It’s important to understand that equipotential grounding has two components:
1. Low-impedance worksite grounding to limit voltage rise on the circuit while raising fault current sufficient to operate the protective device.
2. Worksite bonding (EPZ) to eliminate differences in potential that the worker may be exposed to, thereby limiting current flow through the worker’s body.
Bonding may be interconnected with the grounding system or kept separate from it. In either case, the grounding function is critical. If it “fuses” or fails, the worker is exposed to deadly electrical hazards.
A bonding mechanism is a device that effectively interconnects all conductive objects at the worksite. It’s not subject to the same sizing requirements of a protective ground since it’s not intended to carry fault current when not directly interconnected as one of the current-carrying components. It simply establishes and maintains the worksite to equal potential, helping to ensure worker safety regardless of a voltage level of zero volts or 5,000 volts.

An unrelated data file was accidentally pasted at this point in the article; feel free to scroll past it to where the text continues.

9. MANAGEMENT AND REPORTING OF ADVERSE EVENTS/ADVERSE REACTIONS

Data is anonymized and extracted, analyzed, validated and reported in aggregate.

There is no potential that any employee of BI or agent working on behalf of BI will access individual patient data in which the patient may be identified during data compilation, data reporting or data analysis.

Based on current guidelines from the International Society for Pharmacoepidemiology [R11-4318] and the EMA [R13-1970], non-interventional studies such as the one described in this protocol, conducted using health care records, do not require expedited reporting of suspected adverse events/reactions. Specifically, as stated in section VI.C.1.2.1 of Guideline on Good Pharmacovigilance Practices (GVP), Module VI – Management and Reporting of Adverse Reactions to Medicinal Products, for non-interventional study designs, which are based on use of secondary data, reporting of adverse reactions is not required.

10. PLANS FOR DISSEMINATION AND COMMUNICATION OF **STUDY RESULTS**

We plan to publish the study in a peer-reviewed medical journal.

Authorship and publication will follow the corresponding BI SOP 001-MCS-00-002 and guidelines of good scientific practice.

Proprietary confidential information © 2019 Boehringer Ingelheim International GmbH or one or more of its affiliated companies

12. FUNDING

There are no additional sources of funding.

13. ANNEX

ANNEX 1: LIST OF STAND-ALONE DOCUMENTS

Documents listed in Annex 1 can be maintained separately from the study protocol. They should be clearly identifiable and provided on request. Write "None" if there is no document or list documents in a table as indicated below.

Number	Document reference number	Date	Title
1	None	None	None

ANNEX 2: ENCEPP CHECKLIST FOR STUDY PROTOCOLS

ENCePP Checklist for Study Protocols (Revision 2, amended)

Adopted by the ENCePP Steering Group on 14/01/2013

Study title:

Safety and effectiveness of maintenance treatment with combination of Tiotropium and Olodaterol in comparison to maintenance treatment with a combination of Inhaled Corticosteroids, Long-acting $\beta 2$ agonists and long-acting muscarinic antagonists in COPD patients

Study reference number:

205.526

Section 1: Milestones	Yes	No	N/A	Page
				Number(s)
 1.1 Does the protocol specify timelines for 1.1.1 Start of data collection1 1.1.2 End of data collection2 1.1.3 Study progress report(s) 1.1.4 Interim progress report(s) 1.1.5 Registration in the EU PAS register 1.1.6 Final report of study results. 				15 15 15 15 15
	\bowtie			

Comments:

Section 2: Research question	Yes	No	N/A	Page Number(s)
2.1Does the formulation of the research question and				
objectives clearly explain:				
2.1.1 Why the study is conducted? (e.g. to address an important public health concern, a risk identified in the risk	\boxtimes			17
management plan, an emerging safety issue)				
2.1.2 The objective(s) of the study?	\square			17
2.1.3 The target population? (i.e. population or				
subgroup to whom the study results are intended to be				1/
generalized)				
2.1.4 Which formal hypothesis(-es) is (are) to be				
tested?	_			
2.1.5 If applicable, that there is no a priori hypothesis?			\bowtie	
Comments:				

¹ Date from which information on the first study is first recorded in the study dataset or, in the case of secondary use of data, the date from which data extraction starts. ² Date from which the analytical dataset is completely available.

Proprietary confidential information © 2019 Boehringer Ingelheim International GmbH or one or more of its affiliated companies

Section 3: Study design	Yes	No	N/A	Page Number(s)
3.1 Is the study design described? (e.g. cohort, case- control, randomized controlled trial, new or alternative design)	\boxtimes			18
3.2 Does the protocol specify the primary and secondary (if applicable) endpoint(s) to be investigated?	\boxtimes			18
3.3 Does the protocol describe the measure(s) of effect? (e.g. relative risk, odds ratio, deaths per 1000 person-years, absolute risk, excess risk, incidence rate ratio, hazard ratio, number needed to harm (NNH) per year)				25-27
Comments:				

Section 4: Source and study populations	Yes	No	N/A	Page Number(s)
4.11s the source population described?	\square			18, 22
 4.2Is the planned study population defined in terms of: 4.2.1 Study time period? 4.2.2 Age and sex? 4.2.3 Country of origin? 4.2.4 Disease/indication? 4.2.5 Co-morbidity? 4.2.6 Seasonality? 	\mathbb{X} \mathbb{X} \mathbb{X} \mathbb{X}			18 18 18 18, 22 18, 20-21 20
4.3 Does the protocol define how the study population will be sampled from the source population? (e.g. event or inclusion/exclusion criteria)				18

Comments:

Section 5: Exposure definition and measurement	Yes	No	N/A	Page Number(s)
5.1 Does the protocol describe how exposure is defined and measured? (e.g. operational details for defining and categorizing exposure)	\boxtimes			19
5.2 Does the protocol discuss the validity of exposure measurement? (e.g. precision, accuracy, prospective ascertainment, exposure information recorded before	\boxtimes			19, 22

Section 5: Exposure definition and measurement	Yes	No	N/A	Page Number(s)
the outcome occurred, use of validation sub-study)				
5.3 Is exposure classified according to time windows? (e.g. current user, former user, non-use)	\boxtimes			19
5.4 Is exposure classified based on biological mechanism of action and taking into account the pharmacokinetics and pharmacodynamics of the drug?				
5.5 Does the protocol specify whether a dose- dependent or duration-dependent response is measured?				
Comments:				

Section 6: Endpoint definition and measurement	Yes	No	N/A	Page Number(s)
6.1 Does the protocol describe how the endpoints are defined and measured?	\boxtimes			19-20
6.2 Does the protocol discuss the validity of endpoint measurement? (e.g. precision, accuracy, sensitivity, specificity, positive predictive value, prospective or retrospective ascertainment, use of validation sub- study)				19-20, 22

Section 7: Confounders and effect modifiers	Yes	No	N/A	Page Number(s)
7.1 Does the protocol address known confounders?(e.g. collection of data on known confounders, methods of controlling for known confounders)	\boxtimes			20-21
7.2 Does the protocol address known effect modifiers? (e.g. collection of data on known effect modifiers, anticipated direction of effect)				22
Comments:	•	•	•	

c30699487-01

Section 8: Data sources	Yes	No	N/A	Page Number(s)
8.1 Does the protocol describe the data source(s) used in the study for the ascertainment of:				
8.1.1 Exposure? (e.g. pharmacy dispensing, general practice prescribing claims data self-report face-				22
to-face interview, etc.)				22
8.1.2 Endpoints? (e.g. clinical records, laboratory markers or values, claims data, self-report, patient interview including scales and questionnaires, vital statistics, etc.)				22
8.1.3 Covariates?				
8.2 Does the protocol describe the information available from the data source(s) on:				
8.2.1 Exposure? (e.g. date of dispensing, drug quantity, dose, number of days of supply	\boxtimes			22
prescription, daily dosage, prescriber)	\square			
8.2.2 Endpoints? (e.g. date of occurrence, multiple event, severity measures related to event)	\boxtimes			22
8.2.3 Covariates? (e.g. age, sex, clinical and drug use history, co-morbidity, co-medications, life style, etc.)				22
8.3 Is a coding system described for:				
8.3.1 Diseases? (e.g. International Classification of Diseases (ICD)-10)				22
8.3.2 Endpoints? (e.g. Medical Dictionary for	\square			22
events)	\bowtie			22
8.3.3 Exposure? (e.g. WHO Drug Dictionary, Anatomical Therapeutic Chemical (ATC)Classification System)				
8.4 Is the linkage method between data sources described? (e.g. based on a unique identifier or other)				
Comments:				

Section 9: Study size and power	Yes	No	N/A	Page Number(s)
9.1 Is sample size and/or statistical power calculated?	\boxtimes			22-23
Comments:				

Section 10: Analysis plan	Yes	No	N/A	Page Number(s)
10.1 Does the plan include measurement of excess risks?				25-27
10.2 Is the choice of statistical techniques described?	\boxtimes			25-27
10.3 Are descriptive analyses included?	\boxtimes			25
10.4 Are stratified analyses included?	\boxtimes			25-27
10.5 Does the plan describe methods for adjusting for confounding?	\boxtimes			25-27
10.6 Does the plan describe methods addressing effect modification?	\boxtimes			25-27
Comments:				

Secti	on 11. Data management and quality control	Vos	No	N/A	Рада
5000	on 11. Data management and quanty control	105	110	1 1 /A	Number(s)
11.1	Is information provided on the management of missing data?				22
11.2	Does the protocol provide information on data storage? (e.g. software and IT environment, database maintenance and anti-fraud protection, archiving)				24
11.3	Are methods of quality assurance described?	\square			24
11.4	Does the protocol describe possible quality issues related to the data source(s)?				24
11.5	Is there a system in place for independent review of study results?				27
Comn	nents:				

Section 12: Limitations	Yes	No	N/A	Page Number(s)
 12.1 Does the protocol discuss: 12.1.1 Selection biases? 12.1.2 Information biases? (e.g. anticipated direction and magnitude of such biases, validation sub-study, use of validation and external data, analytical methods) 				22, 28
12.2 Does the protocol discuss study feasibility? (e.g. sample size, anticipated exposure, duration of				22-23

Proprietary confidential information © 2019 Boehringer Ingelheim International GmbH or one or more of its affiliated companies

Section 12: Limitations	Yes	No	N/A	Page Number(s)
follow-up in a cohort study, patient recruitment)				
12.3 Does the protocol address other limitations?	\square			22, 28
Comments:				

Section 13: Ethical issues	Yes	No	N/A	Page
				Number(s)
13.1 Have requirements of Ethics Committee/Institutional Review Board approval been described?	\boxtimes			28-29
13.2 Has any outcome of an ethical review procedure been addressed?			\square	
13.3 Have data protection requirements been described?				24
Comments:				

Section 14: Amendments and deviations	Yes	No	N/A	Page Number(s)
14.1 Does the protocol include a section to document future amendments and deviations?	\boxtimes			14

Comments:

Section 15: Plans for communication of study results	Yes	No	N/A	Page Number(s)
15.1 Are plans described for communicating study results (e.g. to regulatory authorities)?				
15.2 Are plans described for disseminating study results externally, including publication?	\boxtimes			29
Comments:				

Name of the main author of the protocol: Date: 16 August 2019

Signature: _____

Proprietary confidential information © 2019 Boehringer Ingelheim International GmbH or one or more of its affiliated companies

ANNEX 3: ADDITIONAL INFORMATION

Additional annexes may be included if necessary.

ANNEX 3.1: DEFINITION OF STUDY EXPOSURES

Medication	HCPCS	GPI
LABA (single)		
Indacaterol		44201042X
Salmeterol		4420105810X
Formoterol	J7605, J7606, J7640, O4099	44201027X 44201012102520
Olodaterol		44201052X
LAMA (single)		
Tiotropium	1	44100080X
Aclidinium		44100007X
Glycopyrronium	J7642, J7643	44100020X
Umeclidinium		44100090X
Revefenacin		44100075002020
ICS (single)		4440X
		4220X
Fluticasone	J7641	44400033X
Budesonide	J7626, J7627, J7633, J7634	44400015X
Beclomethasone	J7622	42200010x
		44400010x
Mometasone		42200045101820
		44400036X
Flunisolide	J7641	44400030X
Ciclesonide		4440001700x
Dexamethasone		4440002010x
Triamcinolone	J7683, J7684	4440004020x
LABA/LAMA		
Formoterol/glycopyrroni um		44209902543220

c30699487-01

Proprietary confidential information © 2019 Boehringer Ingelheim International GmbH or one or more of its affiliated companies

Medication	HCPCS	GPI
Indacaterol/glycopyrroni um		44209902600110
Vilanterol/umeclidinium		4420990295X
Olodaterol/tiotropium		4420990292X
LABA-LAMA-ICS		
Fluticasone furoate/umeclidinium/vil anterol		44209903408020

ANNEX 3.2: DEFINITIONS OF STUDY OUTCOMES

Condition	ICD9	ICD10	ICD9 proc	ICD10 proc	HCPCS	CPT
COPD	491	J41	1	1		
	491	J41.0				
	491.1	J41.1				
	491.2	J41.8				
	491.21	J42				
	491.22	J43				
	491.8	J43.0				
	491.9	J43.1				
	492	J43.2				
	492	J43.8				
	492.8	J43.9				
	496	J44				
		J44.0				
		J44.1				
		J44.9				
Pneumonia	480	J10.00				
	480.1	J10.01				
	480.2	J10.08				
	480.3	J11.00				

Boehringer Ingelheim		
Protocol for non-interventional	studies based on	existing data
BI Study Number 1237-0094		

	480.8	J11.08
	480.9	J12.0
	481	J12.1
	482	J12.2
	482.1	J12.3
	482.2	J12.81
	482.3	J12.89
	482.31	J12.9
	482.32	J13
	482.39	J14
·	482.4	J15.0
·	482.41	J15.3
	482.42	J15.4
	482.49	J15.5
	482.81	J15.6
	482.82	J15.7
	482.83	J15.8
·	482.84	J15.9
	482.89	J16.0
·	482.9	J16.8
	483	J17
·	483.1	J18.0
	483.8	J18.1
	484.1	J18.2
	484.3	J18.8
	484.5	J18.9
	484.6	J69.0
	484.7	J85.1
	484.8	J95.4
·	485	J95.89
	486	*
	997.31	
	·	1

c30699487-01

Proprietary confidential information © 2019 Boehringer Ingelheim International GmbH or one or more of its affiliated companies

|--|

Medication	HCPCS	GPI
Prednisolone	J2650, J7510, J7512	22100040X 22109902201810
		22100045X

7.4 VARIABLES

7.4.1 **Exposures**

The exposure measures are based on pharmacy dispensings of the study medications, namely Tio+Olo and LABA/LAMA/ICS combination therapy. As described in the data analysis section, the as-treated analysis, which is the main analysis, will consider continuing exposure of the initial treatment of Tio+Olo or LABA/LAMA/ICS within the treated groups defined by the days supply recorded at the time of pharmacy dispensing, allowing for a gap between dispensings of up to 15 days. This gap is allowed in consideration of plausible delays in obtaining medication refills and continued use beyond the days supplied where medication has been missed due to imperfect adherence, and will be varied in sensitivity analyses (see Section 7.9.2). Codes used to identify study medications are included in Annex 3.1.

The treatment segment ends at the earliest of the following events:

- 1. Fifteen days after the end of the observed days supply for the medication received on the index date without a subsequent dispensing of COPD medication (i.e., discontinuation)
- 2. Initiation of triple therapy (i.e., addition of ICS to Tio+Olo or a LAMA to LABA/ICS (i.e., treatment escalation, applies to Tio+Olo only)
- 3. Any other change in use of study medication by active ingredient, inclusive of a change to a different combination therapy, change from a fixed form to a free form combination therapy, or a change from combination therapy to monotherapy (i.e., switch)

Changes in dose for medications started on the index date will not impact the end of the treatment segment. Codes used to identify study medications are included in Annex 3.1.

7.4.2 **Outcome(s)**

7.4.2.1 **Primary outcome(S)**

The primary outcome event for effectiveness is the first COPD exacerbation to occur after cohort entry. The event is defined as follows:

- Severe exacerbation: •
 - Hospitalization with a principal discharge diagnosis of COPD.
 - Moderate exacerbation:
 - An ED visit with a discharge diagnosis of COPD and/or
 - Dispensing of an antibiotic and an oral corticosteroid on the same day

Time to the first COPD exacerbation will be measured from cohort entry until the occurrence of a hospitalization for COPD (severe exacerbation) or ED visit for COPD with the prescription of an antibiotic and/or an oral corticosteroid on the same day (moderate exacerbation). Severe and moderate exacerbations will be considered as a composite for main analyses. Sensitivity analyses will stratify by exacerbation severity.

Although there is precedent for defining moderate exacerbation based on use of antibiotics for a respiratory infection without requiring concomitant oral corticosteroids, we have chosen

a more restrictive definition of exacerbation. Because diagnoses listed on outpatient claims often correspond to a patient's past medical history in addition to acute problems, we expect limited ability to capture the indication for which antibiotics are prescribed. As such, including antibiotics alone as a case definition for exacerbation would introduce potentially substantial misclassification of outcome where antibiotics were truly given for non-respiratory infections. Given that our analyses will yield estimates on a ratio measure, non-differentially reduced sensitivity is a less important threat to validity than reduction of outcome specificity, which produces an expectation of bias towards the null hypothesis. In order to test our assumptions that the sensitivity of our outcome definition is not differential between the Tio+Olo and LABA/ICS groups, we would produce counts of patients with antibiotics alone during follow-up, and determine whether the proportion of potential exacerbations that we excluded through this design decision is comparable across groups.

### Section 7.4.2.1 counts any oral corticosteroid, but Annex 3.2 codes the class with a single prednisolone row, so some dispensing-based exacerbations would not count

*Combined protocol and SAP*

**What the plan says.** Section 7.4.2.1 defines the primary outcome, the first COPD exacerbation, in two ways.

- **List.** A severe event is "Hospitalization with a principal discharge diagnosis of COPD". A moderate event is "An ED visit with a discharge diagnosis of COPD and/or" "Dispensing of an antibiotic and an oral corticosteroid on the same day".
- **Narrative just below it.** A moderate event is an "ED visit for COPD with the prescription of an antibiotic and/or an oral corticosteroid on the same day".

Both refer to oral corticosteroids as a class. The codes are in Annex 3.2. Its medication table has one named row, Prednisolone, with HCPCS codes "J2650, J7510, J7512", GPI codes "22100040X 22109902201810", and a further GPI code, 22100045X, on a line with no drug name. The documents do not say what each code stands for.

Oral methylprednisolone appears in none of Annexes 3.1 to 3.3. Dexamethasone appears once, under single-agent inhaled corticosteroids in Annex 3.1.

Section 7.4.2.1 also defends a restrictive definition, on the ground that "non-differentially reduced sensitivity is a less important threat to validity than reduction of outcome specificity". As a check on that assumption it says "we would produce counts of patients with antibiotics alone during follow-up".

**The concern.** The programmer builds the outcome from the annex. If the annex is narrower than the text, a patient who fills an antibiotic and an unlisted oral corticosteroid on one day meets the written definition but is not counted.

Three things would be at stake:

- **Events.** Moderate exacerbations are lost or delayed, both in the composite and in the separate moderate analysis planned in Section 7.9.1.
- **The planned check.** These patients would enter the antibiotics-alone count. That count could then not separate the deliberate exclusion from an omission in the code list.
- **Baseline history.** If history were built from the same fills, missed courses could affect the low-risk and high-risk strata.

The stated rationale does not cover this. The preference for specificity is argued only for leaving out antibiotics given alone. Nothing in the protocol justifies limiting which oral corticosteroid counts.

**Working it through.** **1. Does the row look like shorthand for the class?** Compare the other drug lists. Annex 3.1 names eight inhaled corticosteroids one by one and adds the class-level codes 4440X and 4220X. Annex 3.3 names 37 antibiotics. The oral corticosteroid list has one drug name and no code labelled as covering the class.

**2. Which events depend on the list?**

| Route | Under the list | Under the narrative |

The conductivity of the worksite components matters. A steel structure creates a natural bonding element for the worker. Jim Vaughn’s August 2015 article on personal protective grounding (see www.incident-prevention.com/ip-articles/equipment-operations/train-the-trainer-101-practical-personal-protective-grounding) articulates how every conductive element introduced into the worker’s area must be interconnected into the same system to prevent induction fatalities in transmission systems. Ground mats provide a solid bond on underground systems.